Are Women the Holders of Virtue?

An article was brought to my attention on Saturday that was spreading like wildfire on Facebook. The article, Why Man and Woman Are Not Equal, already had over 11K shares (now it it’s almost up to 13K). The fact that the writer, Glenn Stanton, is the director of family formation studies at the Focus on the Family may explain some of the popularity. But when I read the article, I felt like we are never going to get out of the crazy cycle of evangelical gender tropes.
Sure, I wanted to agree with Stanton as I first began reading. There are differences between men and women, and we need to value these distinctions against a culture that is dominated by the sexual revolution and wants to paint gender as a fluid concept. And I agree with the title to a point. Men and women are not equal in all things. We are equal in value and worth. Both genders are made in the image of God. But, for starters, men can’t have babies. And they are physically stronger than women. They have greater muscle mass, broader shoulders, and a stronger grip. And although I want to be careful of stereotyping, there are some differences in our hormonal and psychological make-up. 
The author chose to focus on a particular identifier to reveal that men and women are not equal. And at first glance, women may be happy to read this, as he is certainly elevating them:
Women create, shape, and maintain human culture. Manners exist because women exist. Worthy men adjust their behavior when a woman enters the room. They become better creatures. Civilization arises and endures because women have expectations of themselves and of those around them.
He continues to show how women are the holders of all virtue, contributing to society by “making men behave,” and that “the most fundamental social problem every community must solve is the unattached male,” because wives make men more loving, nurturing, and willing to provide, therefore contributing more to society.
On Monday Morning I discovered that this article was being shared in my circles on blogs and social media. Poor Andrew Wilson just threw it out there on Twitter with a question for discussion. Hannah Anderson and I took the bait, and bounced off of one another about our concerns. I immediately thought of Sara Moslener’s book Virgin Nation, which traces the sexual purity movement in America, showing how it developed as an ideology linked to national security. This is the sort of branding I was reading in Stanton’s article. And from books like Moslener’s and the further research I have done of the cult of domesticity, I am able to pick up on this language pretty easily now.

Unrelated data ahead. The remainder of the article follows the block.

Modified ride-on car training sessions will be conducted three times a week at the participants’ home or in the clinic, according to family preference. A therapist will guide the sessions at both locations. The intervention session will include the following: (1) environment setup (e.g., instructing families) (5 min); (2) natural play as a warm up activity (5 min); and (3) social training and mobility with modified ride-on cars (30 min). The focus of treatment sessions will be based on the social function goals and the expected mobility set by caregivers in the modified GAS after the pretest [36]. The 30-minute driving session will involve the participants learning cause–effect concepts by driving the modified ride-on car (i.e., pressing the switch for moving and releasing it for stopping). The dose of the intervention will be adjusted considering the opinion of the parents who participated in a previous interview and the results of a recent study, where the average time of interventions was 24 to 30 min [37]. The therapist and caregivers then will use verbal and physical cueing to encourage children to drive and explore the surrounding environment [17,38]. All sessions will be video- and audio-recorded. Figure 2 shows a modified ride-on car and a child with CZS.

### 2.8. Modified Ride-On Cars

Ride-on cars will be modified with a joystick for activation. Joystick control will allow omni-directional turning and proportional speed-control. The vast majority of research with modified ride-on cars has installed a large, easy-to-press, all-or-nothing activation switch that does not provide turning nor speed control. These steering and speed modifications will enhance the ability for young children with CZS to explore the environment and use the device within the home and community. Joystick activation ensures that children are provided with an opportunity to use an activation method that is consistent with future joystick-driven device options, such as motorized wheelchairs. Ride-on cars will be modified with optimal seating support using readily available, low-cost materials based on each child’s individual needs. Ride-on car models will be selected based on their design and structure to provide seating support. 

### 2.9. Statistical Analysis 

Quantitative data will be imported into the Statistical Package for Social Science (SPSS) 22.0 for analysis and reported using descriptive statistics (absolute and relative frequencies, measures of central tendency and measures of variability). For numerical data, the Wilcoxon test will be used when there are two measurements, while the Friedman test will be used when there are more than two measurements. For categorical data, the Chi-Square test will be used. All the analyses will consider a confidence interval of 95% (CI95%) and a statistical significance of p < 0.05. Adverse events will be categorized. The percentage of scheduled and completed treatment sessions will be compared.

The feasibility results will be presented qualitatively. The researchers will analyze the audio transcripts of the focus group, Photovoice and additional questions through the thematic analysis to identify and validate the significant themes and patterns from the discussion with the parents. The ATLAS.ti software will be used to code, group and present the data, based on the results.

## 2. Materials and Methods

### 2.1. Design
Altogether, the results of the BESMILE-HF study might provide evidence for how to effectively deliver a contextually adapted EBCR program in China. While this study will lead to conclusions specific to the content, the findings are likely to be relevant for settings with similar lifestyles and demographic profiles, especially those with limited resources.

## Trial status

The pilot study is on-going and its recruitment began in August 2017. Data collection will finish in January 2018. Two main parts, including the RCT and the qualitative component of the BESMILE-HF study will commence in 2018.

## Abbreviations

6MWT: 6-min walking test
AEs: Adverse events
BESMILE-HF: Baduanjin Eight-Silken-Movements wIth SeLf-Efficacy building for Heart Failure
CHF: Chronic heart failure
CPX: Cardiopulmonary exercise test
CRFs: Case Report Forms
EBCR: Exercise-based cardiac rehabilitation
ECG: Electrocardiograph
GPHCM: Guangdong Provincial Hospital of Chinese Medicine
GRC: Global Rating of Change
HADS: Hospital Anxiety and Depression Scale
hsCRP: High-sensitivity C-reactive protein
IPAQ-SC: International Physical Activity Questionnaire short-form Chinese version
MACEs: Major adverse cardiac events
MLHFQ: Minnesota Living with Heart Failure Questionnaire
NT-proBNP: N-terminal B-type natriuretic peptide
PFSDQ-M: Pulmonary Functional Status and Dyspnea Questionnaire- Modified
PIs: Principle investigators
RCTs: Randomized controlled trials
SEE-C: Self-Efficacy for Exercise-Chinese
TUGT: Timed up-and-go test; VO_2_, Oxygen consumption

Interestingly, before the first wave of feminism, women were viewed as the morally inferior sex. Because Eve was the first person deceived, women were not to be trusted. But with the turn of the 19th century, gender roles make a reversal. Now all of the sudden women became the morally superior sex. 
But was society the better for it?:
Women exploited their newfound status as moral superiors to extend their power beyond the domestic sphere and control the sexual behavior of men. Moslener connects the reversal of the female status as moral superiors in first wave feminism to the political movements fueled by evangelical tropes of manhood and womanhood…
Yet as women gained spiritual, social, and political influence, men began to feel threatened by a feminization of theology.
This is when the whole wave of muscular Christianity began to take root. The thing is, when you make either sex the holder of virtue, you are doing a lot of damage. Gender becomes an ideological commodity, a power struggle begins, and then there is an equally disturbing reaction.
But we already know the truth. Women are also sinners, and men don’t need to marry to be virtuous. Were Jesus and Paul just exceptions? No, “worthy” men are expected to be virtuous on their own. And they are to depend on the One who actually lived a righteous life as they strive for holiness, not on a woman. I will give Stanton a nod in agreement that men may adjust their behavior when a woman comes into the room. Women do that some too. But manners aren’t always virtuous; they can be very manipulative. Men aren’t to pretend to be virtuous when in front of women; they are called to be virtuous at all times. 
Just think for a moment---if this gender trope were true, why are we letting any men in leadership? But no, this is just Victorian era ideology skipping the record again. When we put the burden of virtue on one gender, these power dynamics go into play. Stanton is trying to replace the equality argument that is used in the fight for societal power today with a virtue argument that has already played out over and over again.
So I ask again, what compromises are we making to advance our own ideologies? Women and men need one another. Singles are also created for relationship in the covenant community, friendships, family roles, at work and school, and in loving their neighbor. And as Hannah pointed out in our Twitter conversation, this kind of reduction hinders real spiritual formation and discipleship. Women don’t need to play the virtue card to get a seat at the significance table. We can’t hijack the language of holiness that way. Men and women both need to sit under the preached Word, as a covenant community. We all need to hear God’s pure and holy law, accompanied by the gospel announcement. We cheapen both God’s common grace to all as well as his salvific work of holiness, calling sinners to repentance, and his work of salvation, sanctification, and glorification when we stereotype in this way. Women are a wonderful sex, but they are a horrible substitute for a savior.